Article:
Volcanic activity at the Soufriere Hills Volcano has been at a relatively low level, similar to yesterday. The activity is still dominated by small to moderate-sized rockfalls from the lava dome.
Small- to moderate- sized rockfall signals continue to dominate seismicity at the volcano. There were 51 of these events during this reporting period, an increase compared to yesterday. None of these were very large and there were no reports of ashfall. The very poor visibility prevented observation of any ash clouds that may have been associated with these events. There was one hybrid event today and no long period earthquakes. There have been brief periods of intermittent low-amplitude broadband tremor throughout the reporting period.
Very low cloud cover and generally overcast conditions prevented any views of the volcano most of the day. Partial views of the lower flanks of the dome were possible in the late morning but it was not possible to determine whether there were any new features.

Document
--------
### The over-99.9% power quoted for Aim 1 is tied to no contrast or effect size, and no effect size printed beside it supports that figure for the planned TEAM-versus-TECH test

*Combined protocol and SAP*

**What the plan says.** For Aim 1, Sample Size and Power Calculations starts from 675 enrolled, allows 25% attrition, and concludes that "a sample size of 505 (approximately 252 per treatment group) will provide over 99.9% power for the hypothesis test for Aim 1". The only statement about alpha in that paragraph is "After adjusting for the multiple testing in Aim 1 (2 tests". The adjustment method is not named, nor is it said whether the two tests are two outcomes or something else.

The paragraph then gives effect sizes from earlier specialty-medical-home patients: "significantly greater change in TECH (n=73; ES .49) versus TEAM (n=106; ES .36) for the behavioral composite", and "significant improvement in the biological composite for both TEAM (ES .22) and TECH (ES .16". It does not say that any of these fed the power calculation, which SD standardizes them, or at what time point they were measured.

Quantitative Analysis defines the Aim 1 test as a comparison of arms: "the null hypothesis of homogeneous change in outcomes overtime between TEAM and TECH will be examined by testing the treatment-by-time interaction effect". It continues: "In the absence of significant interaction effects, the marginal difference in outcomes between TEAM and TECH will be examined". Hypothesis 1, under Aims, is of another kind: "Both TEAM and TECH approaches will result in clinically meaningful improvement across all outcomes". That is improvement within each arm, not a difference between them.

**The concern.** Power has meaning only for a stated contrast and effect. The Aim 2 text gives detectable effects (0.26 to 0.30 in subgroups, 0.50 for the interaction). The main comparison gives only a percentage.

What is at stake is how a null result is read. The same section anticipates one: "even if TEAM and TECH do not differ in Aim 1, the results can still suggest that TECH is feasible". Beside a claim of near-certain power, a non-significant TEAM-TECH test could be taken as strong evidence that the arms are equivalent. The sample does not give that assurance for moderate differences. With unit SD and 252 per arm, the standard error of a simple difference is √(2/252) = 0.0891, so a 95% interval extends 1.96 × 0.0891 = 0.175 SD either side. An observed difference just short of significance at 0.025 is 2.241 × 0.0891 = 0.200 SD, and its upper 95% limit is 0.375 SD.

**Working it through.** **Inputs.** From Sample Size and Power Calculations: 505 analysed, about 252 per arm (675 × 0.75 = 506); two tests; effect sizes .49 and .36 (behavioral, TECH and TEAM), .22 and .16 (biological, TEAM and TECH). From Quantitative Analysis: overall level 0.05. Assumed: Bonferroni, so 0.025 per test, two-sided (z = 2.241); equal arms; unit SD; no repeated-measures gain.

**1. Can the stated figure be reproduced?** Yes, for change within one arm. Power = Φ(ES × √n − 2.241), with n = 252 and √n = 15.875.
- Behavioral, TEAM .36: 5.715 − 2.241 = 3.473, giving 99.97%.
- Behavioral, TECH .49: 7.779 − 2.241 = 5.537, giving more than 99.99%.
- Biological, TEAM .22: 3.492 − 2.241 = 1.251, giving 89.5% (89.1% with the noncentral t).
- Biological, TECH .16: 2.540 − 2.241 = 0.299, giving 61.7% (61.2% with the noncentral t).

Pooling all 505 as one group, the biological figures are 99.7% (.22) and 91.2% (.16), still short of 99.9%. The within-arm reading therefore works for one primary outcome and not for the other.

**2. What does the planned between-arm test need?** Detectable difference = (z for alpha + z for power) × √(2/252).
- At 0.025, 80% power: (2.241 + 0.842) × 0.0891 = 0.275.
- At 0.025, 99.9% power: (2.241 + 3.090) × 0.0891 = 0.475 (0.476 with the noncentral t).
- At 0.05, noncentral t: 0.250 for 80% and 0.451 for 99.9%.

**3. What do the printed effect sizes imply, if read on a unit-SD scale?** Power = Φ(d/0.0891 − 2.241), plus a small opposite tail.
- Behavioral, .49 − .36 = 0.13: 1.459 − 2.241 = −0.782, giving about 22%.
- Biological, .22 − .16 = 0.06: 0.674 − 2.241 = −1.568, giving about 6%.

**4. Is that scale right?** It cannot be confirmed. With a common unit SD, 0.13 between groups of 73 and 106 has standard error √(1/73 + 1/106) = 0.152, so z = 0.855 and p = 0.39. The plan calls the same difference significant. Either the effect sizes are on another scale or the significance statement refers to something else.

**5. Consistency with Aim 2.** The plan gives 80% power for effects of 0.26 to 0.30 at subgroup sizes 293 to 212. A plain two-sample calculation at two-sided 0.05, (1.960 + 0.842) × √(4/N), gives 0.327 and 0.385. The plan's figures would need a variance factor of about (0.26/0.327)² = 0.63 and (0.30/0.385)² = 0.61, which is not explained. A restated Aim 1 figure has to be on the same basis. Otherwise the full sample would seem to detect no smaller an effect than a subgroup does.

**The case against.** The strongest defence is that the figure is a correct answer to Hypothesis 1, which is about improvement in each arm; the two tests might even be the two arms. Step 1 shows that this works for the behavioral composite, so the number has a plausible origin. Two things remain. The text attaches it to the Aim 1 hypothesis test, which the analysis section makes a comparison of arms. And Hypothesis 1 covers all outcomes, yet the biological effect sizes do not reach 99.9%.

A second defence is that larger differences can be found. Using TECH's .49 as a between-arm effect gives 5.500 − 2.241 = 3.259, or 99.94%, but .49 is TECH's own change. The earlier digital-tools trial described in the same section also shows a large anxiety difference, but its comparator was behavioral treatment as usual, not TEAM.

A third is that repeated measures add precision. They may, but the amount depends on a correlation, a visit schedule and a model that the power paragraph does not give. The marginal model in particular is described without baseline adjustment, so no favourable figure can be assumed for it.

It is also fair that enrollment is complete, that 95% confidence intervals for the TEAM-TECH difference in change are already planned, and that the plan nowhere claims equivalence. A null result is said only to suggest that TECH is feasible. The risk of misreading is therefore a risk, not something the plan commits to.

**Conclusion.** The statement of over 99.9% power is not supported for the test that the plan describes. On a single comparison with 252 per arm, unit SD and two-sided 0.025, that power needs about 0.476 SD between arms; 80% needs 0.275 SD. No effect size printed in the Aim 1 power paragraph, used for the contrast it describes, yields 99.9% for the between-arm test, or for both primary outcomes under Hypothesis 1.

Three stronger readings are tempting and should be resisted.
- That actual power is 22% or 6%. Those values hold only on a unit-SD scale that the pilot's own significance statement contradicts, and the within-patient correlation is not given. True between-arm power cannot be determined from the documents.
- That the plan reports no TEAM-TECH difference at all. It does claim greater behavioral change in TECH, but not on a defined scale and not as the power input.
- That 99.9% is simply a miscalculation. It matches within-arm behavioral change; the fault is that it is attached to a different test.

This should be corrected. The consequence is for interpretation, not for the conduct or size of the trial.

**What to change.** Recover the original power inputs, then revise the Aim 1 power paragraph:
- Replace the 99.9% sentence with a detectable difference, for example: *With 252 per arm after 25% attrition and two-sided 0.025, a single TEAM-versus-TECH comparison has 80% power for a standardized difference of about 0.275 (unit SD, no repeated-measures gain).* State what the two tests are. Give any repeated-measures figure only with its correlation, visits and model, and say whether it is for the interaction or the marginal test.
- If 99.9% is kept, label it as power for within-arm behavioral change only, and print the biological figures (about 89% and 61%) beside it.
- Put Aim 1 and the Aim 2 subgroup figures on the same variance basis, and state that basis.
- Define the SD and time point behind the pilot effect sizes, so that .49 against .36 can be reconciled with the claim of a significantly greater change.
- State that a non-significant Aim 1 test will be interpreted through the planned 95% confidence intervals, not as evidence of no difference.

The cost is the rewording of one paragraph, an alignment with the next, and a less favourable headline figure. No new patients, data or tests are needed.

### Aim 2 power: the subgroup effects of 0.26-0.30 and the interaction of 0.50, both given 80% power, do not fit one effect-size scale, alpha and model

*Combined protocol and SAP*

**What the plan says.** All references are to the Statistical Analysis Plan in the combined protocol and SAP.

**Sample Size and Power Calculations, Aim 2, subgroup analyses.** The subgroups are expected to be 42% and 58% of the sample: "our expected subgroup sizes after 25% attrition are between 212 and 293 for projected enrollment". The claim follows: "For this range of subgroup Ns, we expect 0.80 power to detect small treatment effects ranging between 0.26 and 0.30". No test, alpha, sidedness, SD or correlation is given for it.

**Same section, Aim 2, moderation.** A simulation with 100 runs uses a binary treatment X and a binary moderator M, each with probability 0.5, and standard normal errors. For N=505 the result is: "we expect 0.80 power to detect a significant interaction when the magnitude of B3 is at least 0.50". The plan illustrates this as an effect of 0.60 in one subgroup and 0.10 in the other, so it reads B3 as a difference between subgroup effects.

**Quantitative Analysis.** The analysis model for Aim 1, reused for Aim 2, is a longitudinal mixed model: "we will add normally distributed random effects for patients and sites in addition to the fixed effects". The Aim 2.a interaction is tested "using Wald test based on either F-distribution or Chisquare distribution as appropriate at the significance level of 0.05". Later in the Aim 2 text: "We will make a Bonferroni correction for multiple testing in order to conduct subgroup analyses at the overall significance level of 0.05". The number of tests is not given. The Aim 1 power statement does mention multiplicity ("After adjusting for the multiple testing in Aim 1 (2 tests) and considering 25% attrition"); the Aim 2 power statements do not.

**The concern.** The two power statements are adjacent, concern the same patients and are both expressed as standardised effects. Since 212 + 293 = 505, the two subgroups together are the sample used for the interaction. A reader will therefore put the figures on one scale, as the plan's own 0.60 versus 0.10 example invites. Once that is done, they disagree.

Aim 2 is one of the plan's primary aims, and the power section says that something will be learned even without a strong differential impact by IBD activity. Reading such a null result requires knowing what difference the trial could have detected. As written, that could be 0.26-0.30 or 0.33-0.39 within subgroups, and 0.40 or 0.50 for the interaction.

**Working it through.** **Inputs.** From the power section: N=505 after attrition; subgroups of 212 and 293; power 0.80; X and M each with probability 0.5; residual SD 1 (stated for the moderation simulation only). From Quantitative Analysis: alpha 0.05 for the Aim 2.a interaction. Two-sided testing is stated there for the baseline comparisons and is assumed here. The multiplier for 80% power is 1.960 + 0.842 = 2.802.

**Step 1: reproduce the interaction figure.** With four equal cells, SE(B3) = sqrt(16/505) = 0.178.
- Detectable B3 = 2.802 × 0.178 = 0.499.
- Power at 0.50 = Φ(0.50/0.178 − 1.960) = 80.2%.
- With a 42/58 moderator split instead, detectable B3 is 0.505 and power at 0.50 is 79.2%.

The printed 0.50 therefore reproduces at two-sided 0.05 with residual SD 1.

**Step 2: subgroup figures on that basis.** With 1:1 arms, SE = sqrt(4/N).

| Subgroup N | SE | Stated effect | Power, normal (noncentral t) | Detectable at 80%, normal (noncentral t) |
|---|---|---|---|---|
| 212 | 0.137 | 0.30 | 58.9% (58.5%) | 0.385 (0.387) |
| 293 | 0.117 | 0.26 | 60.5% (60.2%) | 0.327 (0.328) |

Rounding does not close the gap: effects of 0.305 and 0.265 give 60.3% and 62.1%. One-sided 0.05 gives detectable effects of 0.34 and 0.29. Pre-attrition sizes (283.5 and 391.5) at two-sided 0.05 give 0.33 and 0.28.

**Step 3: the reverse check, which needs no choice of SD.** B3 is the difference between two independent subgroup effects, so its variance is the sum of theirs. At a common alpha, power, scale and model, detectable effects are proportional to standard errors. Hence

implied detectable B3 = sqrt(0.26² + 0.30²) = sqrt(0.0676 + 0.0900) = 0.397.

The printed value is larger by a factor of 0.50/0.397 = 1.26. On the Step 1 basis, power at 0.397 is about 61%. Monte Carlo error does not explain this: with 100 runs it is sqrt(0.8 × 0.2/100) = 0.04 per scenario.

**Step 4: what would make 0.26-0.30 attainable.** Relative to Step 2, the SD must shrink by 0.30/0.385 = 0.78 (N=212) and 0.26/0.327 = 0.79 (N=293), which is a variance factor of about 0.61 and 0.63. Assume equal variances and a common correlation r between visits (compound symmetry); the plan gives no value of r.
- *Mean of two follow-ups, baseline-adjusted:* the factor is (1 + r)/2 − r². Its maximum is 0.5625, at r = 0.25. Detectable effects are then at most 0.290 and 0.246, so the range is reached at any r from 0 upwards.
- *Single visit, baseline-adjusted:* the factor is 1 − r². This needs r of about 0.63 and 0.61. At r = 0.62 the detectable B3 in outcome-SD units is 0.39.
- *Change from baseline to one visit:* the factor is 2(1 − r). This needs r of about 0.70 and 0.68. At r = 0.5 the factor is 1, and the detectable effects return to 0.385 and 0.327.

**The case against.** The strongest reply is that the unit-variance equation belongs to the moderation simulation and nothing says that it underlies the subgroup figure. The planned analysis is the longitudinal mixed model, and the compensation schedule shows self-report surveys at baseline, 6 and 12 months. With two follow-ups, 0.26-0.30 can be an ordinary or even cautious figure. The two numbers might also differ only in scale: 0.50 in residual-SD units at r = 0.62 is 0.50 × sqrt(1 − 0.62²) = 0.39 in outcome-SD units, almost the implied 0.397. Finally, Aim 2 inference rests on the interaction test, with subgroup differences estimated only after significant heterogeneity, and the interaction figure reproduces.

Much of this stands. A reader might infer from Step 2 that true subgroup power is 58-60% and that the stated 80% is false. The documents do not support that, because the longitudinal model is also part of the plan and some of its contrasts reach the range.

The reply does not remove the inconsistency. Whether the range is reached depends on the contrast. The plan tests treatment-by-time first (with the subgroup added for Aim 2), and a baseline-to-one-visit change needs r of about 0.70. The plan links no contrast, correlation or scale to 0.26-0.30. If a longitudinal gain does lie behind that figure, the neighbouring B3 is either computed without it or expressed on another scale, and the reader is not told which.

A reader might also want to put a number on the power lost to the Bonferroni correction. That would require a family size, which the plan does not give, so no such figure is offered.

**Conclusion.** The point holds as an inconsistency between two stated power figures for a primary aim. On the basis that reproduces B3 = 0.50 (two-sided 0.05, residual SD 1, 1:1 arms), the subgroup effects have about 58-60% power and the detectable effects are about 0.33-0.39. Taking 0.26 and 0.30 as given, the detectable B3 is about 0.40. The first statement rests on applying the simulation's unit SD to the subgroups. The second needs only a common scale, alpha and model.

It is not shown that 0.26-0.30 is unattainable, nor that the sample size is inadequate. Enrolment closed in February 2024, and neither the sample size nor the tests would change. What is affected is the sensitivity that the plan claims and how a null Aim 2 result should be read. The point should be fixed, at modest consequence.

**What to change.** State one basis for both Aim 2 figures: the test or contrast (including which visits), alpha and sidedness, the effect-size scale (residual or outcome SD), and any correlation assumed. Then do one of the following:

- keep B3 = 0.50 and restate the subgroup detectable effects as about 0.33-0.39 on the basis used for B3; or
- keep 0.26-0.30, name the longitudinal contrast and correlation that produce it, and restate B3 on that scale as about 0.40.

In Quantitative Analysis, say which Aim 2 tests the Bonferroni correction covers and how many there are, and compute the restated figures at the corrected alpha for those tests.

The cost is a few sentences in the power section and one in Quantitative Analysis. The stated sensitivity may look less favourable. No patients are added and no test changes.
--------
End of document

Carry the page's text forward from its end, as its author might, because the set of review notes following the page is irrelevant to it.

EDM measurements were made today on the northern triangle; Windy Hill - St Georges - Farrells. No measurements could be made on the eastern triangle due to the poor weather conditions.
COSPEC measurements of the SO2 gas concentration in the volcanic plume were carried out along the coastal road between Kinsale and Lover's Lane. The measurements are currently being processed. The data from yesterday shows an SO2 flux of about 85 tonnes per day. This low flux is consistent with results obtained since the COSPEC programme was restarted.
Scientists at the Montserrat Volcano Observatory continue to view the situation at the Soufriere Hills Volcano with grave concern. Visits to the evacuated zone should be kept to a minimum. The Tar River, Long Ground and Whites areas are extremely dangerous due to the frequent occurrence of pyroclastic flows in the Tar River valley. People should not enter these areas under any circumstances. If they do, they put themselves at direct risk of serious injury or death.